The fight over Supreme Court nominee Neil Gorsuch isn't just over whether senators will vote for him. It's also about how many votes he needs, exactly.
"To my Republican friends who think that if Judge Gorsuch fails to reach 60 votes we ought to change the rules I say: if this nominee cannot earn 60 votes, a bar met by each of President Obama’s nominees, and President Bush’s last two nominees, the answer isn’t to change the rules — it’s to change the nominee," Schumer said last week.
But Republicans counter that the filibuster was rarely used in the past and point out that two justices currently sitting on the court were confirmed with fewer than 60 votes—Justice Clarence Thomas by 52 votes in 1991 and Justice Samuel Alito by 58 votes in 2006.
"The fact is, an attempted filibuster of a Supreme Court nominee is rare, and to do so in this context, with such an eminently qualified and brilliant judge is nothing short of obstructionism," White House spokesman Sean Spicer said Monday, adding that it "undermines decades of Senate tradition."
Constitutional experts say both sides have a claim, though the Republican argument is the stronger one. Fights over cloture votes, which require 60 votes to end debate, have rarely happened for Supreme Court nominees. The Washington Post counted just four cloture votes over Supreme Court nominations in modern times, most recently for Alito. But even though it was routine, justices still had to clear the 60-vote threshold to get their up-or-down vote.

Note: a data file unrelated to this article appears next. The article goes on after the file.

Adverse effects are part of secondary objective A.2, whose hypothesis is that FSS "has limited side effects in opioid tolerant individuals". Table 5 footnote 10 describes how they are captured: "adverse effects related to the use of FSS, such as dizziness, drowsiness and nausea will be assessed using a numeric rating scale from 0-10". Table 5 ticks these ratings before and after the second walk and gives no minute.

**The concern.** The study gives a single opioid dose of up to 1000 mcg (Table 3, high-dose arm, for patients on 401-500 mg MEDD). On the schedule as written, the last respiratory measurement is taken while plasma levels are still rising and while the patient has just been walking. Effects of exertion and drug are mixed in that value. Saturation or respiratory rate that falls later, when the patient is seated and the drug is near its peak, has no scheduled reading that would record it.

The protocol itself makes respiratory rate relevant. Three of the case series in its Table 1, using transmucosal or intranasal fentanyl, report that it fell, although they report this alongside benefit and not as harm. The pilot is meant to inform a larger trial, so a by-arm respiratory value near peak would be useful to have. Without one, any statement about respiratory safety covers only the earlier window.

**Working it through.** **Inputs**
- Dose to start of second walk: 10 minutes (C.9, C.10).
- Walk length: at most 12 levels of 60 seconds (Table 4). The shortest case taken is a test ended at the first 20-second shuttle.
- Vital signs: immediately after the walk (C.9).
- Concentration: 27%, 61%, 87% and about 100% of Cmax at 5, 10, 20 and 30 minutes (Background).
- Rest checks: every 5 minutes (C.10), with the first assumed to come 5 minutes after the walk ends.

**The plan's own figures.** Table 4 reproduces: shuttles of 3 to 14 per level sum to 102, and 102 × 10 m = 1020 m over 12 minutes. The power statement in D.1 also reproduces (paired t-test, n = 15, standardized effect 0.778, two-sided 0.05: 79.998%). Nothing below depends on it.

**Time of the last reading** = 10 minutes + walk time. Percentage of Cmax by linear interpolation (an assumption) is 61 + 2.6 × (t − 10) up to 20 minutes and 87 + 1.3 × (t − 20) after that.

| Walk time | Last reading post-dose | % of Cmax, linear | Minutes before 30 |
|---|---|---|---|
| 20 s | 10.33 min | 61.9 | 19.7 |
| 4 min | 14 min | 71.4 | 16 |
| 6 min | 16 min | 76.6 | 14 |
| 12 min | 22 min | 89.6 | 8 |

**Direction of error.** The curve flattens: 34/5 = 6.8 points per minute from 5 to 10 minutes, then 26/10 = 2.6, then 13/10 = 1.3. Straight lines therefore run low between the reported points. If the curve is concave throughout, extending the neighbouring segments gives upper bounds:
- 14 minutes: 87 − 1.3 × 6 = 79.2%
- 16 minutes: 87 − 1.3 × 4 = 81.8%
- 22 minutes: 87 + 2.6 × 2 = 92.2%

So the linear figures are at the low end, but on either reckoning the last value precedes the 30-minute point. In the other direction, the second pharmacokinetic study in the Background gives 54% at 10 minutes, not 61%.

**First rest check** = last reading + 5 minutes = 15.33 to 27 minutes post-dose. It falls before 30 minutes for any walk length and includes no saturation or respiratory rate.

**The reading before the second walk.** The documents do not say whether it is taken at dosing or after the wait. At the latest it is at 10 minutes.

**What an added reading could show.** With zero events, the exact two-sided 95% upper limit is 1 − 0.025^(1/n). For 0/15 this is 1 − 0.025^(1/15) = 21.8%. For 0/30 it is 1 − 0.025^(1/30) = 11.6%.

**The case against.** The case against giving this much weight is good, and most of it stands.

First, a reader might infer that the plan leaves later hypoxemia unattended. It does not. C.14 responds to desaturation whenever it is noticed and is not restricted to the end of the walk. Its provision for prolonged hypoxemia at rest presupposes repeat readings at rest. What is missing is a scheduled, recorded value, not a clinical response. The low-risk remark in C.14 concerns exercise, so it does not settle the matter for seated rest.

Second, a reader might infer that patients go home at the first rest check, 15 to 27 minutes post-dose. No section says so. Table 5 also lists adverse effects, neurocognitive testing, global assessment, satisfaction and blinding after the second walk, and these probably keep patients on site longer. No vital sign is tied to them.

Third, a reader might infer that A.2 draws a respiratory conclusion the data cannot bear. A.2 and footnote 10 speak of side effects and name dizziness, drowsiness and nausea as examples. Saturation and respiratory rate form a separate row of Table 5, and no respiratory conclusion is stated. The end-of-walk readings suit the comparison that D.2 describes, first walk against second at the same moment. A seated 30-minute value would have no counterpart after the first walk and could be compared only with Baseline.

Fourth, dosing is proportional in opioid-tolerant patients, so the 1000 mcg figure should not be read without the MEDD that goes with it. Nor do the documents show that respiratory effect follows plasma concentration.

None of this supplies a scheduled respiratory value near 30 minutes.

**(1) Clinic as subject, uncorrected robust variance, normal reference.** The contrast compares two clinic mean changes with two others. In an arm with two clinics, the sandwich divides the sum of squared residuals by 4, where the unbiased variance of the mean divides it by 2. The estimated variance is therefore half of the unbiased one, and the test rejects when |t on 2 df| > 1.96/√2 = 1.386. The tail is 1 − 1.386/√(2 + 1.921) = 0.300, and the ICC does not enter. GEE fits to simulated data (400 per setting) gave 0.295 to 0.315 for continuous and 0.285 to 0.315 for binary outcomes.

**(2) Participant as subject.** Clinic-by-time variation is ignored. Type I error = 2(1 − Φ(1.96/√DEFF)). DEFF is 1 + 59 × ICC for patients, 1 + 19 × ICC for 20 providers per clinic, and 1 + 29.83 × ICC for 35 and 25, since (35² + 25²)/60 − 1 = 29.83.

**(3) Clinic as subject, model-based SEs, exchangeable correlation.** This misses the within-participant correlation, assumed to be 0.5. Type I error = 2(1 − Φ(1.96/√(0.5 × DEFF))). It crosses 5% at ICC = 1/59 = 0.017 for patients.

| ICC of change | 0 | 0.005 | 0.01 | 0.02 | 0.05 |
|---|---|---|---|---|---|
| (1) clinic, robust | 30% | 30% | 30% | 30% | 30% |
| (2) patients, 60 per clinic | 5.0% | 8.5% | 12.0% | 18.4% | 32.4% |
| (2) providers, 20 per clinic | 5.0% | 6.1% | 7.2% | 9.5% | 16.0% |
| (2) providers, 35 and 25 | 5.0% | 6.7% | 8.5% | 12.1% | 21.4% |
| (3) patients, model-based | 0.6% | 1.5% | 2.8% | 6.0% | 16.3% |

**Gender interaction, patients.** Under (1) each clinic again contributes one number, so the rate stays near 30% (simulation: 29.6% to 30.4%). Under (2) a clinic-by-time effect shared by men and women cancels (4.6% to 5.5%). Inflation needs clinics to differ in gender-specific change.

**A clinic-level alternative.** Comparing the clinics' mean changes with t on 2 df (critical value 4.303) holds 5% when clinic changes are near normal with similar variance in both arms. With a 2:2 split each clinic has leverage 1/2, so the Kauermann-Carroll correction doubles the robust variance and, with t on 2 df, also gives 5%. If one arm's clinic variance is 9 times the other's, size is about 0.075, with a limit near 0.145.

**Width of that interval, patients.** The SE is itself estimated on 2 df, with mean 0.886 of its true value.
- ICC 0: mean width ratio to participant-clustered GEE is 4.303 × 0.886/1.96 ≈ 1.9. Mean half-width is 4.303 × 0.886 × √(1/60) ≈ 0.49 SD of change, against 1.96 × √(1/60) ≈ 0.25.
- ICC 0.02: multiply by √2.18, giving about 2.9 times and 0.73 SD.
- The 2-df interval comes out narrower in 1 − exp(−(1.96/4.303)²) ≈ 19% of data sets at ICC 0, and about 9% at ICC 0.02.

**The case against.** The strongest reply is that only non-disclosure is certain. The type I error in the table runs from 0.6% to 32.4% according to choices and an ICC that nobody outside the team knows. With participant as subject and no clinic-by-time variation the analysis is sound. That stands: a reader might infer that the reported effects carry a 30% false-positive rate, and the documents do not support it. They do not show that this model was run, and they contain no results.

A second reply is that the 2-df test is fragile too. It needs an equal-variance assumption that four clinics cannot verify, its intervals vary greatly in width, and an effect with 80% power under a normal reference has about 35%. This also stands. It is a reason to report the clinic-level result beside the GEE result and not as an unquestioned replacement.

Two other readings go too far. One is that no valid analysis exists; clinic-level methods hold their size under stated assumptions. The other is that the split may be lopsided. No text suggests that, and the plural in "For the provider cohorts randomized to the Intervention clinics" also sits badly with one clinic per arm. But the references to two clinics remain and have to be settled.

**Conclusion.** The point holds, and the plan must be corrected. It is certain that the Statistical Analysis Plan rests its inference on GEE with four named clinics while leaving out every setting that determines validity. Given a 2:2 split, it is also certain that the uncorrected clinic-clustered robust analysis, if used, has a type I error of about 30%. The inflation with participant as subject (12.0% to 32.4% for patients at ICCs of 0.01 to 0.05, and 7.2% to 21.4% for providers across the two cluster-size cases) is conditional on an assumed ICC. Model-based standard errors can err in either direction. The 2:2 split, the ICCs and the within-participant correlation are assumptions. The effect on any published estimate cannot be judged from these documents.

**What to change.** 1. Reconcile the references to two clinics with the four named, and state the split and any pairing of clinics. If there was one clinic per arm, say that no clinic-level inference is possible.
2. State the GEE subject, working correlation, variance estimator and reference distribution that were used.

"You can describe the practice in different ways," said University of Virginia law professor John Harrison. "They're (each) emphasizing the part of the picture that they want to emphasize."
For now, the fight is mostly theoretical. Democrats do not yet have the votes necessary to successfully filibuster Gorsuch, although a handful of blue-state senators have joined Schumer in saying they won't vote for cloture. There are 52 Republicans in the Senate, so it would only take eight Democrats to join them to end a filibuster.
Even if Democrats succeeded in filibustering Gorsuch, using a precedent set by Democrats in 2013, Republican leaders could trigger the so-called "nuclear option," changing Senate rules to end the practice for Supreme Court nominees.
"Historically, Supreme Court nominees were not subject to the kind of partisan attacks they are now," Carrie Severino, head of the conservative Judicial Crisis Network, tells TIME. If the Democrats mount a filibuster, she argues that going nuclear would "return the Senate to the historical practice, which is that Supreme Court nominees get up-or-down votes."
Majority Leader Mitch McConnell has vowed to confirm Gorsuch before the Senate leaves on its April recess, one way or another.
But anger on both sides over recent Supreme Court nomination political history has the body in a tense standoff. As Democratic Sen. Chris Coons lamented Monday on MSNBC, "There’s Republicans still very mad at us over the 2013 change to the filibuster rule, we’re mad at them for shutting down the government, they’re mad at us for Gorsuch, and we’re not headed in a good direction.”